The Berry Amendment is a statutory requirement that restricts the Department of Defense (DoD) from using procurement funds for food, clothing, fabrics, fibers, yarns, other made-up textiles, and hand or measuring tools that are not grown, reprocessed, reused, or produced in the United States. With respect to textiles, the Berry Amendment has been critical to the viability of the textile and clothing production base in the US (source: Department of Commerce Website).
The Army issued a solicitation to supply approximately 225 thousand baseball caps specifying that the award was to be made to the responsive, responsible bidder offering the lowest price. The solicitation emphasized that the selected contractor must comply with the requirements of the Berry Amendment.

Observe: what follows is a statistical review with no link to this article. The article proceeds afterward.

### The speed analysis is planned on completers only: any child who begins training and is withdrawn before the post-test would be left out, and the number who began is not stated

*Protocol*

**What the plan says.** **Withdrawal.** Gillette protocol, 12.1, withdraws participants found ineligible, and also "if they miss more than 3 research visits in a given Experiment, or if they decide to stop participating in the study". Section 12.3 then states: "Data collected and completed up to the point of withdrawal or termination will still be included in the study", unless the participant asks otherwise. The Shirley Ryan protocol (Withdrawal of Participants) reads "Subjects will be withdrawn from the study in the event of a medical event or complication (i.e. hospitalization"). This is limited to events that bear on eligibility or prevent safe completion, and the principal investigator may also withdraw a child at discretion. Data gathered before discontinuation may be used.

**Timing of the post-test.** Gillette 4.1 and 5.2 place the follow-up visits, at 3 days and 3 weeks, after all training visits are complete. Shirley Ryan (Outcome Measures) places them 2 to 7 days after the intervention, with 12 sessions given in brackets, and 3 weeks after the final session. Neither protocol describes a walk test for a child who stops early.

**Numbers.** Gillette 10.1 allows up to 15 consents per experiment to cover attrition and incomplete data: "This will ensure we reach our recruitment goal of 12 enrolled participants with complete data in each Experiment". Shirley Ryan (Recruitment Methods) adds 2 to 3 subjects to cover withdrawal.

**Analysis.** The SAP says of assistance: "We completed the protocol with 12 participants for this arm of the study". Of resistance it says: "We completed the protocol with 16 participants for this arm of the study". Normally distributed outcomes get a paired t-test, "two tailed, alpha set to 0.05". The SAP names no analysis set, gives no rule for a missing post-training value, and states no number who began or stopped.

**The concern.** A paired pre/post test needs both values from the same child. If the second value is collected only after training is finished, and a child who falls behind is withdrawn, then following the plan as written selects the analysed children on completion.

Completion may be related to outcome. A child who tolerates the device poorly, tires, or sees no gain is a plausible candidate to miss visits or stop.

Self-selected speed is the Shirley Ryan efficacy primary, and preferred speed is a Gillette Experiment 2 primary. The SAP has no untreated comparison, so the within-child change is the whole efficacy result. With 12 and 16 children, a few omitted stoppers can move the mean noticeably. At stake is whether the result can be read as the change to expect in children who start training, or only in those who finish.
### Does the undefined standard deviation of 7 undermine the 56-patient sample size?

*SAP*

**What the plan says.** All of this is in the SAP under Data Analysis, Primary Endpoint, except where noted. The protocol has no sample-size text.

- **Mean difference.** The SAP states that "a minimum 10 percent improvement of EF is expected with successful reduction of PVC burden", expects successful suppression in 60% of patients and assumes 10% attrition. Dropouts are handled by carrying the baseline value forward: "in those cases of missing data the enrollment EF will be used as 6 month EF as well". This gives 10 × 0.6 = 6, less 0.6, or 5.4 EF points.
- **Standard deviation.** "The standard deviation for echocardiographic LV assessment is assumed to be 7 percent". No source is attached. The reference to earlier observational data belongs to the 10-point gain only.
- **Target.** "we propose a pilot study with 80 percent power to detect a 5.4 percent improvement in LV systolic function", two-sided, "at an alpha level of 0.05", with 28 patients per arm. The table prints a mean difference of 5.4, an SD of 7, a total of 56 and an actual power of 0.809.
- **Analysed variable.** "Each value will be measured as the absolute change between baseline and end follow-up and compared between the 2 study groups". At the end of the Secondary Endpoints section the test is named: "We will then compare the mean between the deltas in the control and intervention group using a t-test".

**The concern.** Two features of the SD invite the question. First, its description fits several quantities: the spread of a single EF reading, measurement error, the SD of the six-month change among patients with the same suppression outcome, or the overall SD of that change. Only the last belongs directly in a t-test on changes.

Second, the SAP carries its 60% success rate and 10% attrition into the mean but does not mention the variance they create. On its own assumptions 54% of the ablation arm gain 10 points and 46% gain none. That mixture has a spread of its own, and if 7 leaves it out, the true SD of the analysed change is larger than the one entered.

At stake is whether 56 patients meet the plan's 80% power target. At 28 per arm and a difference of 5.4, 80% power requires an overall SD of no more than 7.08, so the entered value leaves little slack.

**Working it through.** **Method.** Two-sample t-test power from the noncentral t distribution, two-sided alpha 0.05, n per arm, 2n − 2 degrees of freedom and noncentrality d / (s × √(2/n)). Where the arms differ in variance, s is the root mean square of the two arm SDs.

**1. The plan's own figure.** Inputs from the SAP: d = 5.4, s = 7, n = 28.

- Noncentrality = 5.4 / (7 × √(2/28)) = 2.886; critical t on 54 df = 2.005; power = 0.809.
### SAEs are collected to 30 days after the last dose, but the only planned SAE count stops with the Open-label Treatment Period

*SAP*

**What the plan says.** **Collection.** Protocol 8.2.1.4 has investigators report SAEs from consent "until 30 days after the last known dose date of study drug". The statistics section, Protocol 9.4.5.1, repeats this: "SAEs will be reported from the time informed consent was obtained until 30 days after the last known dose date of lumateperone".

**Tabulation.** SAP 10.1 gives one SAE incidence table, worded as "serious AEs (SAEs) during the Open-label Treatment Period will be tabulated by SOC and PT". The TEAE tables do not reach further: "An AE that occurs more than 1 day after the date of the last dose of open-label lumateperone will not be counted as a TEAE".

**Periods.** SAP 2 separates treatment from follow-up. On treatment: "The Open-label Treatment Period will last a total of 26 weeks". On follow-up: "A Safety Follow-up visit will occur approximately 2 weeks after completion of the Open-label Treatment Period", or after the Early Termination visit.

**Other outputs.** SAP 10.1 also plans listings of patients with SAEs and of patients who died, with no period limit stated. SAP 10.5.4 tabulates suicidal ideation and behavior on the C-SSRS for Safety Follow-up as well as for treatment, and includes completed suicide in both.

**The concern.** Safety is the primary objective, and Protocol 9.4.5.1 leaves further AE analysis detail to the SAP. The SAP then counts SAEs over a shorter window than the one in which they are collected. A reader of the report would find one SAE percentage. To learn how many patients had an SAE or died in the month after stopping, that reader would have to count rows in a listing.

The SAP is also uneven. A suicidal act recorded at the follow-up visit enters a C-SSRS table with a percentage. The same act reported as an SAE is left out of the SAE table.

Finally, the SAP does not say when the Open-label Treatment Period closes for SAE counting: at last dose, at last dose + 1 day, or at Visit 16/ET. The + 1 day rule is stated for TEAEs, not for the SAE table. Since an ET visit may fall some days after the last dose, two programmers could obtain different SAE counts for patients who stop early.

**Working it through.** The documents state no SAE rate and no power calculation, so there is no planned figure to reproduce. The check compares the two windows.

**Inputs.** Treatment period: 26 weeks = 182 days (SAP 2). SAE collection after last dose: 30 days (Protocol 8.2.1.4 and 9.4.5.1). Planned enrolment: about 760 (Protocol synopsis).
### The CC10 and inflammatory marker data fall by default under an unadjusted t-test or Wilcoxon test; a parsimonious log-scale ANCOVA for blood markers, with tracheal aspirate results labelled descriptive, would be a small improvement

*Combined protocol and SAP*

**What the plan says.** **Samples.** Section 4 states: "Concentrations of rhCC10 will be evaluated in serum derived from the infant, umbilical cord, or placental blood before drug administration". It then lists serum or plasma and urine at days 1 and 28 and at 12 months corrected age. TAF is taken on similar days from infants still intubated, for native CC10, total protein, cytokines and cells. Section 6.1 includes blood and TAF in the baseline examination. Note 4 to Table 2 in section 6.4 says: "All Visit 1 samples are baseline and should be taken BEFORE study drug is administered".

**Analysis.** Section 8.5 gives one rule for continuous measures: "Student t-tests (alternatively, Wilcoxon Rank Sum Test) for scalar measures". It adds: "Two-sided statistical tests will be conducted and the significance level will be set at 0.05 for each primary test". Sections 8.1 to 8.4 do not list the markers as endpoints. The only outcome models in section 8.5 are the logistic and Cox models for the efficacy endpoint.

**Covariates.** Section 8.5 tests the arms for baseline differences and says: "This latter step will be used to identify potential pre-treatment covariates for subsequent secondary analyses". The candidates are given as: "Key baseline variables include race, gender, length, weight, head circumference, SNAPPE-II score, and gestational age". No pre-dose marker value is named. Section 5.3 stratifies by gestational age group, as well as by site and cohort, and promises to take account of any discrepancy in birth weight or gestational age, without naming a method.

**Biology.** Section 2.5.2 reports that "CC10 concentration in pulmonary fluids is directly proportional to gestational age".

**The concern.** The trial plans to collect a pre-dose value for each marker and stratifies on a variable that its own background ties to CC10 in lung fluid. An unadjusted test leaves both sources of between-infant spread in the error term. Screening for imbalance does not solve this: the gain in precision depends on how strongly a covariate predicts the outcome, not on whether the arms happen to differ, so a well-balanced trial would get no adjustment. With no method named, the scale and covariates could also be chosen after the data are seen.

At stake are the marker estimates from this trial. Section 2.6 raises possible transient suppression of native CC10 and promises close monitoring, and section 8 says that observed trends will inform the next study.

Ultimately the Army awarded the contract to Lag Sports and in furtherance of the enforcement of the Berry Amendment requirements, the contracting officer requested additional information and confirmation from Lag Sports. Lay confirmed that all materials, assembly, and embroidery would be performed in the US and identified the mills that would be supplying the fabric it would use.
An unsuccessful bidder, Inspire International protested the award arguing that the awarded contract price was so low that it could only be based on an intent to furnish non-domestic products in violation of the Berry Amendment.
The Comptroller General (CG) denied the protest. The CG found that the Army reasonably relied on the representations made in Lag Sport's quotation, and also sought additional reassurances regarding the domestic manufacture of the caps. The CG ruled that price alone did not prove an intent to violate the Berry Amendment. A firm, in its business judgment, properly may decide to submit a price that is extremely low, or even below the cost of performance.
In short, Inspire was unable to show any reasonable basis to conclude the awardee will furnish noncompliant products.
You can read the full Conptroller General decision here.